Maintenance, Cleaning and Care of Instruments

These are my Tips! Take what you need and ignore what you will. You might not agree with all the things I recommend, and that is fine, just search the Web and you will find hundreds of sites to help you with this area of interest. Some people will want to sell you something, others just want to help you keep your instrument working well! And that is what this page is about....your instrument and it's care.

Maintaining your instrument will not only keep it in good condition for a longer time, but it will be ready to play when you need it, (mishaps are of course, another thing).

Musical Instrument do wear out, need regular cleaning, and can be easily damaged if handled badly. Most of the time they can be repaired or serviced to keep them working at top playing condition, but a lot of the jobs can be done by you, and that makes for a more special musical experience.

Many people, new to owning an instrument, for the first time, feel that having paid their money the instrument will last forever, without regular service. They don't!  Particularly when given to a very young child to play in the school band. 

With children the new instrument will normally be dropped, bruised and most often played straight after eating food or sweets. 

So the here are some easy rules: 

Don't eat and then play your instrument. Bits of food will end up in or on the instrument.

Wash and dry your hands (also around mouth and lips) and at least rinse your mouth out, before playing a Brass or Wind instrument. Cleaning teeth is even better if possible. 

Never expose your Instrument to extreme Heat or Cold. An instrument left in a hot vehicle can have permanent damage done to it. In most cases, adhesives and glues become soft and parts like corks and felts can fall off the instrument. Wooden instruments, particularly violins, guitars etc can warp or fall apart as the glue fails.

Avoid high Humidity like steam in bathrooms.

Don't leave the instrument on the lounge or chair. They will be sat on eventually or they will end up on the floor broken or bent.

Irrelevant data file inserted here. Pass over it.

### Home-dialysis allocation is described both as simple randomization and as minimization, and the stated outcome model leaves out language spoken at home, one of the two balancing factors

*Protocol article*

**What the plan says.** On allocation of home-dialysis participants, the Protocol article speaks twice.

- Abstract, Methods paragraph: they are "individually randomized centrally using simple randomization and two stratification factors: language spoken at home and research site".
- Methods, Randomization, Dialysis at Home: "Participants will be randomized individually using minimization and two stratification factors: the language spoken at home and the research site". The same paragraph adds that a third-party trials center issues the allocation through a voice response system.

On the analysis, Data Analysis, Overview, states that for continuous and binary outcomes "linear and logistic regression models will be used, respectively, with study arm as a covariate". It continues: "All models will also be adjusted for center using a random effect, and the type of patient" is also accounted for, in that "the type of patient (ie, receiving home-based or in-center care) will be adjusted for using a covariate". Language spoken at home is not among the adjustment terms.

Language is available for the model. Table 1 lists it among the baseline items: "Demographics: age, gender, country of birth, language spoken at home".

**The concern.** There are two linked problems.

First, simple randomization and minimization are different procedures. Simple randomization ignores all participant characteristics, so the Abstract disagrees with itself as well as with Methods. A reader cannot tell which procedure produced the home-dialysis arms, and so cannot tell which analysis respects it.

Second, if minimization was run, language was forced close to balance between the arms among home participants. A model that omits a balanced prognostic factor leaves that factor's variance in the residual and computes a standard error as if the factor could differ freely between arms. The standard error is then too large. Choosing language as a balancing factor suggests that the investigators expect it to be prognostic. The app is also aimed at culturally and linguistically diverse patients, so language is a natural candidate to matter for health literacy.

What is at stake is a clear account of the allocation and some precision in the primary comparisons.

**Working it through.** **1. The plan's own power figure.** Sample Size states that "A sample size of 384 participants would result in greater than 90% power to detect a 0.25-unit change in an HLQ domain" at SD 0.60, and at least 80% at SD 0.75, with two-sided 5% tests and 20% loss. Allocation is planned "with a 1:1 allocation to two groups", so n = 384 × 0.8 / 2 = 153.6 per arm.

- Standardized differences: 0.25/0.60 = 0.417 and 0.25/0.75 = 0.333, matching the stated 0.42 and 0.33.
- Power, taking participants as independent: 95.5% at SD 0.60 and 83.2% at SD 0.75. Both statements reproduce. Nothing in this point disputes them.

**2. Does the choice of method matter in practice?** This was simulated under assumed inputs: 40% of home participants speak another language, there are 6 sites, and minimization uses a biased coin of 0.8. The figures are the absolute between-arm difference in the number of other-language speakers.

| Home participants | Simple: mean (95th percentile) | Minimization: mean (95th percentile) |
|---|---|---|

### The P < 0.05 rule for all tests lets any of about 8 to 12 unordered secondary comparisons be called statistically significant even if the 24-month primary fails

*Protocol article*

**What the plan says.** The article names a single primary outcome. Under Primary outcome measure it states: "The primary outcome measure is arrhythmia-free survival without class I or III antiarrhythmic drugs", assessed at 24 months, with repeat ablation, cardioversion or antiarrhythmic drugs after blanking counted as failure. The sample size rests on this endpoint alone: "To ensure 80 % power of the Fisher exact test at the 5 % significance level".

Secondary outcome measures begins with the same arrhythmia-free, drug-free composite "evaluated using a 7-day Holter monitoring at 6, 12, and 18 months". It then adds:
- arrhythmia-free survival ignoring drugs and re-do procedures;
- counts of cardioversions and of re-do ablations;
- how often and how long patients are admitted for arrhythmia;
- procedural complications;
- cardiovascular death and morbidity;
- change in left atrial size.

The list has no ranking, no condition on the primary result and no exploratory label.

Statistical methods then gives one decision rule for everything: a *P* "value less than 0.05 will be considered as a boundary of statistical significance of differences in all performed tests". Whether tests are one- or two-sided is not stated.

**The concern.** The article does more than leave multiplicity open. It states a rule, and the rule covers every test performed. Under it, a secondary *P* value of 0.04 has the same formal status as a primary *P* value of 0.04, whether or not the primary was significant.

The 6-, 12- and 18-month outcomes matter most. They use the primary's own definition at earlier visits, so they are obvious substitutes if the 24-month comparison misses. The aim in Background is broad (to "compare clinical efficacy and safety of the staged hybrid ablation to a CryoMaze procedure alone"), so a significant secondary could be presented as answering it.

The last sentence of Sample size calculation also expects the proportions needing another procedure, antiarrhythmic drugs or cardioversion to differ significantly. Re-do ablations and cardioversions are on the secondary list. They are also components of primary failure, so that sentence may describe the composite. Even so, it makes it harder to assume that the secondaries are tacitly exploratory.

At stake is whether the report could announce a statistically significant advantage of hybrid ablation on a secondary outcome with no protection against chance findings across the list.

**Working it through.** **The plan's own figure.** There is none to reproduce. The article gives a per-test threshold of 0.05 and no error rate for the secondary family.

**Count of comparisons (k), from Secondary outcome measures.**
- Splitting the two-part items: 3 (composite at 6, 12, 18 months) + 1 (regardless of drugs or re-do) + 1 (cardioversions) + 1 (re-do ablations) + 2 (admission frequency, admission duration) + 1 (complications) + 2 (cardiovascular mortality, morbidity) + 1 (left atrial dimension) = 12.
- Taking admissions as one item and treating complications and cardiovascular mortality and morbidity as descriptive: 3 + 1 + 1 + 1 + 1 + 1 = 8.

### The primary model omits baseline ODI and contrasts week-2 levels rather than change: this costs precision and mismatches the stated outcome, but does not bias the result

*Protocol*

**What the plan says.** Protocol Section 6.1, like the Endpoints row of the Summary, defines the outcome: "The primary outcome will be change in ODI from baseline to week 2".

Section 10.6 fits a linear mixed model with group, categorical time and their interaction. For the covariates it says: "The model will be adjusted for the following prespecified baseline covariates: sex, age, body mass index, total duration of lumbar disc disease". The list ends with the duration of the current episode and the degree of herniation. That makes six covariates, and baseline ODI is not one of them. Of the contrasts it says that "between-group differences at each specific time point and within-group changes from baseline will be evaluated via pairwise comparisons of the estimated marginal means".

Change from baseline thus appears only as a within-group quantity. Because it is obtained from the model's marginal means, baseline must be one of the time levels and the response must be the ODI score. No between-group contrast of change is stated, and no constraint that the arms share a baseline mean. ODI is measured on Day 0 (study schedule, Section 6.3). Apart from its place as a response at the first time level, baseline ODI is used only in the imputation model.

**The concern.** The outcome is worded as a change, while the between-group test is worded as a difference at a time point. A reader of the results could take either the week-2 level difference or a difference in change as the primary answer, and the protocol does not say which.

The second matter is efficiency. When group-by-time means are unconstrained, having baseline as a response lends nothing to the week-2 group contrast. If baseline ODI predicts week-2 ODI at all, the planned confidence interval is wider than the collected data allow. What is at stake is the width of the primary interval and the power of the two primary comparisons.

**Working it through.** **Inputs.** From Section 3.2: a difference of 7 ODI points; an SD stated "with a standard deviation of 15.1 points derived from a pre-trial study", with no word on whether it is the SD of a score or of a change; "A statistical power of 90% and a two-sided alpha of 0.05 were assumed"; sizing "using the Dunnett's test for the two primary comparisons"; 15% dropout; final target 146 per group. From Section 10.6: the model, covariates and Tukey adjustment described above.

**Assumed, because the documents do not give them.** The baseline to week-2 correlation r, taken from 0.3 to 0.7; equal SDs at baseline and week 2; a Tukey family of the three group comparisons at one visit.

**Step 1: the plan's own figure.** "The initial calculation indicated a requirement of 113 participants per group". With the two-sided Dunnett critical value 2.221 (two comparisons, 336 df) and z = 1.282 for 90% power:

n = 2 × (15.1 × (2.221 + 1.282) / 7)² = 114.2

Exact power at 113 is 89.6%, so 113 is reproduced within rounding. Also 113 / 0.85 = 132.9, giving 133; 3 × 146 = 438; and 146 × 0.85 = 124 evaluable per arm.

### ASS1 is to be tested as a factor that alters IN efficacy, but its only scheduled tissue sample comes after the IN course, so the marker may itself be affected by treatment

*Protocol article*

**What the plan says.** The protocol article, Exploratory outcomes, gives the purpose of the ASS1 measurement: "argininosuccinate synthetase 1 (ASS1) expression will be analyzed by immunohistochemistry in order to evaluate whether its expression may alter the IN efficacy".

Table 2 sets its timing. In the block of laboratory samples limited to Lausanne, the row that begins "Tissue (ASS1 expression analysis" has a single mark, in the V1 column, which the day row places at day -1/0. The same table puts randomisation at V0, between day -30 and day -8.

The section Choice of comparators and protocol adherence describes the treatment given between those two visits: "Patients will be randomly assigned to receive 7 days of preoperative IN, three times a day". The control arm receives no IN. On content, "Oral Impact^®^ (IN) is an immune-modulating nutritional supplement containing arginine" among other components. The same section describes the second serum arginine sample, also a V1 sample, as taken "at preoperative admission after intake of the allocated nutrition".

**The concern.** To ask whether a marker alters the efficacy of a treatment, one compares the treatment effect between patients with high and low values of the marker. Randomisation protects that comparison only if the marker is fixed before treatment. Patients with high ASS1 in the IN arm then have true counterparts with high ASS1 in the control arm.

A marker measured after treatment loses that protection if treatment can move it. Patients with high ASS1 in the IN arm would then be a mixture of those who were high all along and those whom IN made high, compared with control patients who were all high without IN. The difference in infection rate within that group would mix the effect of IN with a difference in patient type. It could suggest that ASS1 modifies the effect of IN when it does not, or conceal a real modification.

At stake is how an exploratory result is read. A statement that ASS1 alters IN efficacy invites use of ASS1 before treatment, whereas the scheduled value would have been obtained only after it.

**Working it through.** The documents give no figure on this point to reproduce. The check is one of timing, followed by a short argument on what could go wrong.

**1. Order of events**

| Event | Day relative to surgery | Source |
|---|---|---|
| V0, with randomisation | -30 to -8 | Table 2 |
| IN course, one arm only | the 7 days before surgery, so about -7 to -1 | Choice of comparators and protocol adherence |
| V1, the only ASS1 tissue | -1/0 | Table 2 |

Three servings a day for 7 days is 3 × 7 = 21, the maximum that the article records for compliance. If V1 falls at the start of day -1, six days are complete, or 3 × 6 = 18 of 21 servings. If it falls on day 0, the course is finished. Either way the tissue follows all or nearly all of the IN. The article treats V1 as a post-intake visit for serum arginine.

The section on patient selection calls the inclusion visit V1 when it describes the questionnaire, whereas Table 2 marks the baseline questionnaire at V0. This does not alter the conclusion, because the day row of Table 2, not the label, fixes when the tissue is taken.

If playing a string instrument, wash your hands and dry them before touching your Violin or Cello.

We are all different. Some people have lots of perspiration, other don't. But what ever you touch will carry grease and acid from your skin onto the instrument, that is normal, but it should not stay there. Generally a soft clean cloth wiped over the parts that you touch, will remove most grease and acid. But not all of it. I use gentle waxes that have no abrasives to protect areas that are touched or held frequently. 

Avoid using abrasive polishes. It will not be long before your Lacquer or Plating is worn through.

On Lacquer coated musical instrument I feel it is good to occasionally use a small quantity of soft polishing wax gently wiped into areas that  are clear of pads, but with particular effort on places like the parts you use to hold or lift your instrument. (Always test on a small part of your instrument first, before rushing into the whole thing.) This is going to cause great uproar in some areas, but if done carefully and wiped off properly with a soft clean cloth, the lacquer coating will last a lot longer than just using a soft cloth. I have even heard of good results using neutral shoe wax. Remember that lacquer and plating were not introduced to musical instruments until probably around the 1920's and before that, Brass instruments were just that, Brass!

Solid Silver constructed instruments will tarnish, just the same as Plated Silver ones will, so it is up to your personal taste whether to keep polishing or let the tarnish happen. The instrument will still sound the same, whether shinny or tarnished

Now for rules after playing: 

After playing, it is very important to put a cloth or swab through your Brass or Wind instrument to dry up the condensation that has occurred during playing. Silk cloth is the most absorbent, and will fit through the smallest of opening easily. Chamois leather is also a very good for this job but is more bulky when dry. Don't be too concerned if the only cloth you have is an old clean large handkerchief. They work well and most people use them if the truth be told. The best part is old hankies just pop in the wash to be cleaned (often).

It does not matter how much you pay for your instrument, proper care and maintenance will make it perform better for longer. Some jobs are best carried out by a professional instrument repairer, but there are many tasks you should do yourself. Take pride in your instrument. You will understand it better, if you try and see how things work, and what adjustments the repairer does for you. Ask questions, and before you know it, you will have knowledge about your instrument that you did not have before.

Cleaning your instrument                           

Harsh chemicals and abrasive cleaners and scourers will damage your instrument.

Instruments with pads such as Clarinets, Saxophones and Flutes need special care to avoid damage to the pads. Follow the links below to read more.

Saxophones Care

Flute care

Trumpet Care